Raphael says that the story gets serious now. As Gardo predicted, four vans of police come to Behala that night; the officers search everyone’s homes and they arrest Raphael. It’s hard for Raphael to tell this part, but nobody else can. The police drag Raphael to a car. Gardo yells and tries to yank Raphael away, but his uncles hold him back. The car pulls away while Gardo and Raphael’s auntie scream. Raphael rocks back and forth, feeling his world fall out from under him. Raphael sobs and he claims that he didn’t do anything wrong. The policemen reply that they know but they keep driving anyway. Even though Rat has the wallet, Raphael resolves to say nothing. The boys know about José Angelico—there’s “a fight beginning.”
The violent manner in which Raphael is arrested and the extent of his fear are highly disturbing. Both indicate how vulnerable poor people are in this society because they have to fear the police, who are supposed to protect citizens’ safety. Behala’s residents display a strong sense of community through their attempts to protect Gardo from being arrested too. Additionally, the reader learns that Raphael is developing a sense of solidarity with José Angelico despite having never met him.
The police car pulls into the station and goes underground while police dogs bark. Raphael wets himself out of fear. The officers pull him out of the car under bright lights and they carry him into a cell containing only a concrete bench. Seconds later, a policeman came in to comfort Raphael, who throws up all over himself and cries for his auntie like he’s never cried before. Suddenly, a man comes in and has Raphael hauled upstairs and placed in a room marked “six.” A tired man explains that Raphael is in Ermita Police Station and he asks about the bag. Raphael tries to speak, but nothing comes out. Eventually he squeaks out that he doesn’t know anything about a bag.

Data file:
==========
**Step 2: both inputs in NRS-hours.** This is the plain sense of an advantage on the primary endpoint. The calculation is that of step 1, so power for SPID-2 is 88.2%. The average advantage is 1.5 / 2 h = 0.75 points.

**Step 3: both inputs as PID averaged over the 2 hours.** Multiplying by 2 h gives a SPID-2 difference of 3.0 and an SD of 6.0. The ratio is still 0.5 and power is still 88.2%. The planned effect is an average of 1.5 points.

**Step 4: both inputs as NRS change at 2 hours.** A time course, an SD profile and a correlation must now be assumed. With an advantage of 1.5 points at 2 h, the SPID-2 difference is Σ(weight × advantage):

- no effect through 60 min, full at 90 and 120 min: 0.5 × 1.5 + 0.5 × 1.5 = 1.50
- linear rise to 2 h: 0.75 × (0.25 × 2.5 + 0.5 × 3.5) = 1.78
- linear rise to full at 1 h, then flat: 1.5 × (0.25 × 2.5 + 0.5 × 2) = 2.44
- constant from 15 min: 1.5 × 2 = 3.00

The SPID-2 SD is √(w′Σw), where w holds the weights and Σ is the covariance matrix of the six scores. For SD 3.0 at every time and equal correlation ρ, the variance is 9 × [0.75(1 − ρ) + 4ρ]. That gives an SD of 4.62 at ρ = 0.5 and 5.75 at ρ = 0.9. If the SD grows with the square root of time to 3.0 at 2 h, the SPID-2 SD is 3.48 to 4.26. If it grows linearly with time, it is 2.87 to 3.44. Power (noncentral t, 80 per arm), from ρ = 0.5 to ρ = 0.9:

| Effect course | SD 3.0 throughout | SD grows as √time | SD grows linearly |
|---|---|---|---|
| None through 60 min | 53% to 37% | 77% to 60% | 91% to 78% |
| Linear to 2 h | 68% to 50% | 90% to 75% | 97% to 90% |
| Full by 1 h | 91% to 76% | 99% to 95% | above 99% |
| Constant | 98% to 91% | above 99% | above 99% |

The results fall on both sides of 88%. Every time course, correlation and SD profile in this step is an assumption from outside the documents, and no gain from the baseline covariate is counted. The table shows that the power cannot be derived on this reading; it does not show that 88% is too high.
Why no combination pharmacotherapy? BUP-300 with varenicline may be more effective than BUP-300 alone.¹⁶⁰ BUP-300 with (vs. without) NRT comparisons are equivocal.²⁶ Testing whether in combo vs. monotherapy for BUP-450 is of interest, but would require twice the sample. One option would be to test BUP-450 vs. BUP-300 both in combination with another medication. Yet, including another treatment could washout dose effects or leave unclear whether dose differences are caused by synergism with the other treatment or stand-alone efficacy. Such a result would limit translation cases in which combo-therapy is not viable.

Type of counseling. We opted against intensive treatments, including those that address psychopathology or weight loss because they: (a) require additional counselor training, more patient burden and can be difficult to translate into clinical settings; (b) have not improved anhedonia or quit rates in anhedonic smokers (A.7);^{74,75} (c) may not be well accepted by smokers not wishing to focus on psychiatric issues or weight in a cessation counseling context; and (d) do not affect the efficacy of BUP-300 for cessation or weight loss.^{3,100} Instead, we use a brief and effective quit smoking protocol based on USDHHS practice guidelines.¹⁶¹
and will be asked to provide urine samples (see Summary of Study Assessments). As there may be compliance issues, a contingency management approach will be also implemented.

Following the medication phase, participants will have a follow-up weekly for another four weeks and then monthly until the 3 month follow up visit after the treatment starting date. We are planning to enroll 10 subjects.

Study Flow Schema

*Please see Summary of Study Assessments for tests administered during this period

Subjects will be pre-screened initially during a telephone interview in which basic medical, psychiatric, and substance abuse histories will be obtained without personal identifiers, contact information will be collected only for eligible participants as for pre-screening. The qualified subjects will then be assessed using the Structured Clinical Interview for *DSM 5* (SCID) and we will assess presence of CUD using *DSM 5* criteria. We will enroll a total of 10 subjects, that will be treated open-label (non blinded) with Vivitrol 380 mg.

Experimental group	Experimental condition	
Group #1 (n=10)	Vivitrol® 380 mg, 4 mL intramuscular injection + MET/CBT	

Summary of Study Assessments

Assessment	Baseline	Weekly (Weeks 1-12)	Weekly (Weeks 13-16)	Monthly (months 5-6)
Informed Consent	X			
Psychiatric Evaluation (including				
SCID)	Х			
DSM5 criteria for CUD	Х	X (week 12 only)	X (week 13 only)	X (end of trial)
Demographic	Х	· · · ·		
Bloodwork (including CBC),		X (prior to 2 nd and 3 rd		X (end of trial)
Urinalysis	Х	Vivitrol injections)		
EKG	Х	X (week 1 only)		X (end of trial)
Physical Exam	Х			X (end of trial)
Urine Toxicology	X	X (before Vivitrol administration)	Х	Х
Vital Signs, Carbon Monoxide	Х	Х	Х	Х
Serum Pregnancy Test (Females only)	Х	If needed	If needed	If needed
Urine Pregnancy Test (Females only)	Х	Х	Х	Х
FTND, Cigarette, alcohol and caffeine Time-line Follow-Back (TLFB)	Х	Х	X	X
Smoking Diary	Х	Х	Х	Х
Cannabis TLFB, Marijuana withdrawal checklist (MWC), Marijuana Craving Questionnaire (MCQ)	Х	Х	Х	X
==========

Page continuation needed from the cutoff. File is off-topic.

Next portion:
The detailed description of Raphael’s ride to the police station and Raphael’s visceral fear at being separated from his caregiver show how vulnerable he is. The fact that children can be treated in such a traumatizing manner by the police hints that this city’s government is highly corrupt. Raphael’s initial resolve to say nothing about the bag despite his fear both proves his courage and suggests that he feels a strong sense of solidarity with José Angelico, the bag’s owner.
The tired man says that this won’t end until Raphael gives them the bag. Shaking, Raphael knocks over a glass of water. Playing “a terrified, foolish child,” he swears he’s never found one but that he did find 1,100 pesos. The police knew he’d been lying about something—they ask about the money, and Raphael lied, saying he found it alone “by belt number four.” Suddenly, Raphael is knocked to the floor; his face splits open and his mouth fills with blood. The police haul Raphael up to the chair by his hair as he screams that he was with Gardo. The police slap Raphael’s bleeding, snotty face and they ask what the money was in. Thinking fast, Raphael says that it was in an electricity bill.